You know, the "future" is a funny thing. It's this nebulous concept, and it never quite turns out the way we think or hope or fear it will. In 1949, George Orwell wrote 1984, a dystopian novel set in the title year. Say what you will about the Ronald Reagan era, but things still aren't as bleak as Orwell suggested (though the past decade has brought some stunning breaches of civil liberties). In 1968, Arthur C. Clarke and Stanley Kubrick concurrently developed the novel and film 2001: A Space Odyssey; by the time the new millennium rolled around, NASA seemed to be scaling back instead of charging forward. The Jetsons, premiering in 1962, was set 100 years into the future. We're almost halfway there, and we sure don't seem any closer to talking dogs and flying cars (though, to be fair, robotics and moving sidewalks are now a reality, if not a ubiquity).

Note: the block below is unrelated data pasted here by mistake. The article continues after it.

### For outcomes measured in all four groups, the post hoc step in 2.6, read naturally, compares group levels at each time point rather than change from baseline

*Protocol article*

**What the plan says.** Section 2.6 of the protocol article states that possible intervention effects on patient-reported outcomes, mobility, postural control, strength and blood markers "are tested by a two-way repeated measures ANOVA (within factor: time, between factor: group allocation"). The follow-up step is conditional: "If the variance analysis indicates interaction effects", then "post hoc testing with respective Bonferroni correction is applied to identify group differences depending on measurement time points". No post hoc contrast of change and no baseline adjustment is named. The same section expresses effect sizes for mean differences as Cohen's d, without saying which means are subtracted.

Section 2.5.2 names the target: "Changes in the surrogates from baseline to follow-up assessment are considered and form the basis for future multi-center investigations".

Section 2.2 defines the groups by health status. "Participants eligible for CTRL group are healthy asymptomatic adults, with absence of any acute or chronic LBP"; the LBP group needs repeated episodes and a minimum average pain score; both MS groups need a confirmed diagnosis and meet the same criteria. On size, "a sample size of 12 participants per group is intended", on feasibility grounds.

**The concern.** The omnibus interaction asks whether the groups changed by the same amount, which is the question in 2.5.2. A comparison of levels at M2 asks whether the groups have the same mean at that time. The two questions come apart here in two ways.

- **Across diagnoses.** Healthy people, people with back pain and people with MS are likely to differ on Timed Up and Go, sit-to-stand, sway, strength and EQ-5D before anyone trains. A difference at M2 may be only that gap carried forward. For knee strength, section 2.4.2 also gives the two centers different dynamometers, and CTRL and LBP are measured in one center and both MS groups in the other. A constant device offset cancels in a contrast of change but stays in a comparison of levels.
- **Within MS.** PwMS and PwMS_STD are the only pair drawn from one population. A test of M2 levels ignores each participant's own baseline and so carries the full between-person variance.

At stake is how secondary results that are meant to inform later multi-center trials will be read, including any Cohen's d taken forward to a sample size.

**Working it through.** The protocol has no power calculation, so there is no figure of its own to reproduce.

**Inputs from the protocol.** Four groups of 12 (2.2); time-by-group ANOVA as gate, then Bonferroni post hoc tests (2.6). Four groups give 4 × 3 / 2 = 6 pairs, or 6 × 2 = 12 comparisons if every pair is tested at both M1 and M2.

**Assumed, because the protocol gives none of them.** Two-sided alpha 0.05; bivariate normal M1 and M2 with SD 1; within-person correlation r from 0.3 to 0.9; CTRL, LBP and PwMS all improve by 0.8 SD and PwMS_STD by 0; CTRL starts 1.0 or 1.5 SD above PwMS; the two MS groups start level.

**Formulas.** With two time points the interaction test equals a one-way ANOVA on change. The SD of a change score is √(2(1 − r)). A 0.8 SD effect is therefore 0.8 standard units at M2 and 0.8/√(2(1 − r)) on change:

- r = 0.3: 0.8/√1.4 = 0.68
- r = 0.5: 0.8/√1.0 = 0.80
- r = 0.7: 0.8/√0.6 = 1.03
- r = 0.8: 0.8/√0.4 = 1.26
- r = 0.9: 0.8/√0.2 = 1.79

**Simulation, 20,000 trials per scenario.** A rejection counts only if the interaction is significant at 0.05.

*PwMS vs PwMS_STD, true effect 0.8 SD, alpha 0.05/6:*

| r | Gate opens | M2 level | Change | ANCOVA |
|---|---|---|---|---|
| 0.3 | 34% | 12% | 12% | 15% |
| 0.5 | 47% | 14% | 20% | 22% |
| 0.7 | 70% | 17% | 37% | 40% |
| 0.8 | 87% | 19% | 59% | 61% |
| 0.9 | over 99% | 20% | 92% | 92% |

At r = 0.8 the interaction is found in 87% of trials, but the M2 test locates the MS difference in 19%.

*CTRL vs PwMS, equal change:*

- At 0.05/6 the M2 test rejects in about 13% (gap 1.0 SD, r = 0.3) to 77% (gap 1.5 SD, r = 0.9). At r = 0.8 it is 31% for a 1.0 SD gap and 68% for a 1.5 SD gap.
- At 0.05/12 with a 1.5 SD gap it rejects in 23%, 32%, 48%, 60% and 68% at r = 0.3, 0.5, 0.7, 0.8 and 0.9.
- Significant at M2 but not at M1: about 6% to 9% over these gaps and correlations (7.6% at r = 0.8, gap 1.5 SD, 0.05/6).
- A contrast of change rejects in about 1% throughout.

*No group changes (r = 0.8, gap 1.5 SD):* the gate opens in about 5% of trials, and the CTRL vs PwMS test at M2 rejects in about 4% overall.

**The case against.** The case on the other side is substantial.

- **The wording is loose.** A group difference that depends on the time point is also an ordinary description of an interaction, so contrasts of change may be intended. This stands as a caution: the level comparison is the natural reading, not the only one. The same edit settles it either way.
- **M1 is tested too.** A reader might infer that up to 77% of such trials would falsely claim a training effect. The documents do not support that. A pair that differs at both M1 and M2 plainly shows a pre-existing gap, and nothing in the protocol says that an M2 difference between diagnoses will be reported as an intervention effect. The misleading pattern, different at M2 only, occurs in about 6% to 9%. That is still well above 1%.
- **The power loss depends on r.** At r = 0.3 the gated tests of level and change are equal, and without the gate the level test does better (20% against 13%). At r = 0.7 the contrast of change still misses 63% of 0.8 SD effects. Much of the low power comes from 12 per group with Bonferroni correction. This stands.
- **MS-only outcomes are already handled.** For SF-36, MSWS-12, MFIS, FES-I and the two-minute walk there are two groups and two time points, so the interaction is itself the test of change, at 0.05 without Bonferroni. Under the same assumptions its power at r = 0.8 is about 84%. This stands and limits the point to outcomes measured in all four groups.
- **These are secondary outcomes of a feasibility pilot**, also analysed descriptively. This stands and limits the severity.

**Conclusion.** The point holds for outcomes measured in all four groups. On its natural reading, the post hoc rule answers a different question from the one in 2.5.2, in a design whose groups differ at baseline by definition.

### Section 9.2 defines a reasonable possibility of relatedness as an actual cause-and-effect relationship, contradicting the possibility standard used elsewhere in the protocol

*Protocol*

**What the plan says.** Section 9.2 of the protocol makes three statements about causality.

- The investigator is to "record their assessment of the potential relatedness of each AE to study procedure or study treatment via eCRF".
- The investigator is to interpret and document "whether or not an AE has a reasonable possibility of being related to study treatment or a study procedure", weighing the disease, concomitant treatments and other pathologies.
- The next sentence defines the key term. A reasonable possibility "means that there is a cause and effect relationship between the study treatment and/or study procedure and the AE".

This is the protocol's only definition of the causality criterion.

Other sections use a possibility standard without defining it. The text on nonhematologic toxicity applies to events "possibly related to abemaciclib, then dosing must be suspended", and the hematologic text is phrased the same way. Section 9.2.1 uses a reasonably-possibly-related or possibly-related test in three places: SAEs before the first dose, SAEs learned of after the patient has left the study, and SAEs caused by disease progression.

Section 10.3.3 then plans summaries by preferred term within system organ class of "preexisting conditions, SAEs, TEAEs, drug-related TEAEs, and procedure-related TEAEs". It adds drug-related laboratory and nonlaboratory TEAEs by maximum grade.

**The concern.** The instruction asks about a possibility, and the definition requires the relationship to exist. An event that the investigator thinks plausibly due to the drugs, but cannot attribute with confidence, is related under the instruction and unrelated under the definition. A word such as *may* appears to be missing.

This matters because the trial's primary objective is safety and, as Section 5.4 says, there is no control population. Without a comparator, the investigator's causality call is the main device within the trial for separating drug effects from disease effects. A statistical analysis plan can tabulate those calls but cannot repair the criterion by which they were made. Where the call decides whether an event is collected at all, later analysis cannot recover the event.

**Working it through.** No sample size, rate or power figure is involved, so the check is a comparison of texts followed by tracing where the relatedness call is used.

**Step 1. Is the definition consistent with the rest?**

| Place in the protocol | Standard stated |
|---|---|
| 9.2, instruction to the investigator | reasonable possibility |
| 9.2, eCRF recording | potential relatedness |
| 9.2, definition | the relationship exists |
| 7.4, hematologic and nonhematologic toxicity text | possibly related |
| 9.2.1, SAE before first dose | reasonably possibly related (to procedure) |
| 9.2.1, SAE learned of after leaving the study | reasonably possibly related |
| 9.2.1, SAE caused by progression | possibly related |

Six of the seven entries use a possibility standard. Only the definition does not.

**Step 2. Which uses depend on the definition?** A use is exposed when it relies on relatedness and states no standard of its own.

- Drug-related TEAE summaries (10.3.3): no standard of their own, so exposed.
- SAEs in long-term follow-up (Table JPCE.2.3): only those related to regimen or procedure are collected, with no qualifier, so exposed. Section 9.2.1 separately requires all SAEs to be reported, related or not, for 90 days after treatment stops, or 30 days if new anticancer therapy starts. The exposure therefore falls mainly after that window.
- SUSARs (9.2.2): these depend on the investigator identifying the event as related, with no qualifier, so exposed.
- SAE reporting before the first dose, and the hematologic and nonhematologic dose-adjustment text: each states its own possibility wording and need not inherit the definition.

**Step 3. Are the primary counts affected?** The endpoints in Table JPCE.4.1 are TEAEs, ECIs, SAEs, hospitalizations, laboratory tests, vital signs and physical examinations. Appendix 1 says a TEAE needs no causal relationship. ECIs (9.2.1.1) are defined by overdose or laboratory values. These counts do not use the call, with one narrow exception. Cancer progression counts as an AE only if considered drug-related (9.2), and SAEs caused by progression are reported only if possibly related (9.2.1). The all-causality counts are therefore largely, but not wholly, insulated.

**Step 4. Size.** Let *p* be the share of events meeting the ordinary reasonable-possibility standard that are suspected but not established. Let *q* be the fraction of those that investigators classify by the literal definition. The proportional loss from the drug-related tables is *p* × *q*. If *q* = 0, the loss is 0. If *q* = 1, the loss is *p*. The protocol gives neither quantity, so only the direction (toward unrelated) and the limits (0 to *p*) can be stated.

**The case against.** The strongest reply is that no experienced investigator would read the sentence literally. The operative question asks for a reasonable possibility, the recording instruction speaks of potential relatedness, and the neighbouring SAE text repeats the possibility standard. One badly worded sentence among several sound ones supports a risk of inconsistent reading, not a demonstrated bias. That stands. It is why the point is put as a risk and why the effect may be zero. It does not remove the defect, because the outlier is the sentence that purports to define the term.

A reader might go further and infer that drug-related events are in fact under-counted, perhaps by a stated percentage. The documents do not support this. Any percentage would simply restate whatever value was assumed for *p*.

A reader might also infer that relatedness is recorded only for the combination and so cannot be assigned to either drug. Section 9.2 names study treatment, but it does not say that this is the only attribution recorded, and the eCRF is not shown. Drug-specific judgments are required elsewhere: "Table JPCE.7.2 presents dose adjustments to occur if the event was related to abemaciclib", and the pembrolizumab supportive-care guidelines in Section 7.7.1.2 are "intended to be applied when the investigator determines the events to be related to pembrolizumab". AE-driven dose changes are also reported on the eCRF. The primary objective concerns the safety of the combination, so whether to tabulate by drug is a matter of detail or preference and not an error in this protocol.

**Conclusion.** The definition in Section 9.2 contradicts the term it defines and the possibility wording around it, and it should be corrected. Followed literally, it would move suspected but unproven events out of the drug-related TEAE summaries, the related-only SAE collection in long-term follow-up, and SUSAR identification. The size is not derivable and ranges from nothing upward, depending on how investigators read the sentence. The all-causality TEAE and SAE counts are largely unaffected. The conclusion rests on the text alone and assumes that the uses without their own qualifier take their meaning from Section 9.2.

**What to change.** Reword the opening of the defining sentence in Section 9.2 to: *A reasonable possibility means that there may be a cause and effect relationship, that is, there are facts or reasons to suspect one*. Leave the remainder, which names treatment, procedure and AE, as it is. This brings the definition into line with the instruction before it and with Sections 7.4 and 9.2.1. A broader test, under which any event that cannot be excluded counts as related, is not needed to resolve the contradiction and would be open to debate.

Meanwhile, fifteen years ago some foolhardy fellow at Topps pegged Paul "Ace" Carey, older brother of former Washington Capitals goalie Jim Carey, as a "Future Star". It was a reach even at the time, as he was already 25 and hadn't set the American League on fire in a brief 1993 trial in Baltimore (.213 with 1 extra-base hit in 47 at-bats). Indeed, he would not play another game in the majors. By 1996, he was in independent ball, and by 1998, he was back in the minors as a manager for the Rangers organization. So much for the future.
This is all a roundabout way of saying that we're in 2009. It seems hard to believe, but the first decade of the Third Millennium (and the 21st Century) is almost over. The 2000's were a big, round number that served as inspiration for sci-fi writers and dreamers of all stripes. Still, in 2009, I find myself at the mercy of poorly-timed subway cars at rush hour and terribly maintained MARC passenger trains that can't get between Washington, D.C. and Baltimore without breaking down and causing an hourlong backup. We are officially in the future, and we need to bloody well start acting like it. It's Two Thousand and Nine, and today it took me three hours and ten minutes to travel sixty miles from office to doorstep. Where are the flying cars? Where are the transporters? Get cracking, science guys!